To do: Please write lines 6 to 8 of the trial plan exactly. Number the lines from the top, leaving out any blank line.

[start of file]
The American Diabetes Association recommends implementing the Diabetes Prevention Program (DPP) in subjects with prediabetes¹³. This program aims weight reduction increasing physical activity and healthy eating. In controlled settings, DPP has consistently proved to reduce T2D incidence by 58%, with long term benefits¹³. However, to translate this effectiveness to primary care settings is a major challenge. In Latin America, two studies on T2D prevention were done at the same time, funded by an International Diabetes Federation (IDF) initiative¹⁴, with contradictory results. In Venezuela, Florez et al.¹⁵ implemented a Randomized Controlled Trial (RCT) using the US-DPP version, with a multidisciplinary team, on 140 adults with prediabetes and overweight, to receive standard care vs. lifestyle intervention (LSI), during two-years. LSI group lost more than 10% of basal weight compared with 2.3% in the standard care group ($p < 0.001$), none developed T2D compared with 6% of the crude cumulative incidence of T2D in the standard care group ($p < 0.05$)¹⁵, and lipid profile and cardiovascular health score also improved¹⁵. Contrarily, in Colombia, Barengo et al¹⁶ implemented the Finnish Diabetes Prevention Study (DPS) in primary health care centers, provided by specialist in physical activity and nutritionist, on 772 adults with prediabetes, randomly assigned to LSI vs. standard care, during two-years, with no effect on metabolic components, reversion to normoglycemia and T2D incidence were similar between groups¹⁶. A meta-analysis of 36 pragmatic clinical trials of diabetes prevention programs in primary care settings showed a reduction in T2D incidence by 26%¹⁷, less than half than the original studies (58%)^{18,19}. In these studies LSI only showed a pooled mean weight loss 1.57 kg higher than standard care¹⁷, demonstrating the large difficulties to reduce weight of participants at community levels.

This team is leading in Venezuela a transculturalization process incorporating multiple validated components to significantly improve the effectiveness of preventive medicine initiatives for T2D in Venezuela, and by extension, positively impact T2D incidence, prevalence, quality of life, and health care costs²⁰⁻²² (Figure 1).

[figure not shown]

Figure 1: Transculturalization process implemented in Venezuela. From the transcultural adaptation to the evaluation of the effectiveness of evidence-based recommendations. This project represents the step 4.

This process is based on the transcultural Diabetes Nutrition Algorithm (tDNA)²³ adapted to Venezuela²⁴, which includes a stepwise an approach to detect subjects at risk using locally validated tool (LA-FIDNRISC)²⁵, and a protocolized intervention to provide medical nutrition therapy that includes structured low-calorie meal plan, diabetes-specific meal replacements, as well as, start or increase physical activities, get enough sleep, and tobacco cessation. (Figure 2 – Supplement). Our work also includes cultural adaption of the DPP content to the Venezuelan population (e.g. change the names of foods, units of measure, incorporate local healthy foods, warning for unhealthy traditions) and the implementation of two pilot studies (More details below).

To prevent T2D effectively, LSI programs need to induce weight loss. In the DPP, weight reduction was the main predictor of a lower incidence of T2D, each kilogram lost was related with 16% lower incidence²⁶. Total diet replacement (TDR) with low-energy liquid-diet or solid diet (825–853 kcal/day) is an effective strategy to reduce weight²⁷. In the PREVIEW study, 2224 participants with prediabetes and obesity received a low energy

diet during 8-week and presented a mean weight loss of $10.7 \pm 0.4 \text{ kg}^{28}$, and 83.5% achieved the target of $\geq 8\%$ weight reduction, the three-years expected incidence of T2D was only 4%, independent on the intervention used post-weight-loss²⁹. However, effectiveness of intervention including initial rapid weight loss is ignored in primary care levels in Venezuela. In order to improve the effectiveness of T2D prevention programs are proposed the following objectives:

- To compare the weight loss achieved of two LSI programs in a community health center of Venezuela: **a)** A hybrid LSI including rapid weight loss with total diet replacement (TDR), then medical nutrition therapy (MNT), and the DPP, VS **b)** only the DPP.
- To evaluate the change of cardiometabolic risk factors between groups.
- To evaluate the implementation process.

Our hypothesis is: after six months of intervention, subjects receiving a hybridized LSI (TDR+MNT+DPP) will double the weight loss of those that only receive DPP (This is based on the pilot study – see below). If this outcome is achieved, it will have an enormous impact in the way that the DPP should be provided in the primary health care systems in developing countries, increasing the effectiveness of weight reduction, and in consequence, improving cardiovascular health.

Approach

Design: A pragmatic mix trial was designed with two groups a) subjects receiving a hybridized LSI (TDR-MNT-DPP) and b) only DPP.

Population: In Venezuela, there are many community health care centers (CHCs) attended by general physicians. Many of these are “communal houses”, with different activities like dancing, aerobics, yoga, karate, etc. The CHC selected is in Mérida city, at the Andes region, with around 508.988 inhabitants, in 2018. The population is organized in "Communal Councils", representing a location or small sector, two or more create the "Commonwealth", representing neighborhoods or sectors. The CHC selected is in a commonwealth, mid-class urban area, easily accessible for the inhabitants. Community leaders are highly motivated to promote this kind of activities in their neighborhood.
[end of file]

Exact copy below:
To prevent T2D effectively, LSI programs need to induce weight loss. In the DPP, weight reduction was the main predictor of a lower incidence of T2D, each kilogram lost was related with 16% lower incidence²⁶. Total diet replacement (TDR) with low-energy liquid-diet or solid diet (825–853 kcal/day) is an effective strategy to reduce weight²⁷. In the PREVIEW study, 2224 participants with prediabetes and obesity received a low energy

diet during 8-week and presented a mean weight loss of $10.7 \pm 0.4 \text{ kg}^{28}$, and 83.5% achieved the target of $\geq 8\%$ weight reduction, the three-years expected incidence of T2D was only 4%, independent on the intervention used post-weight-loss²⁹. However, effectiveness of intervention including initial rapid weight loss is ignored in primary care levels in Venezuela. In order to improve the effectiveness of T2D prevention programs are proposed the following objectives:

- To compare the weight loss achieved of two LSI programs in a community health center of Venezuela: **a)** A hybrid LSI including rapid weight loss with total diet replacement (TDR), then medical nutrition therapy (MNT), and the DPP, VS **b)** only the DPP.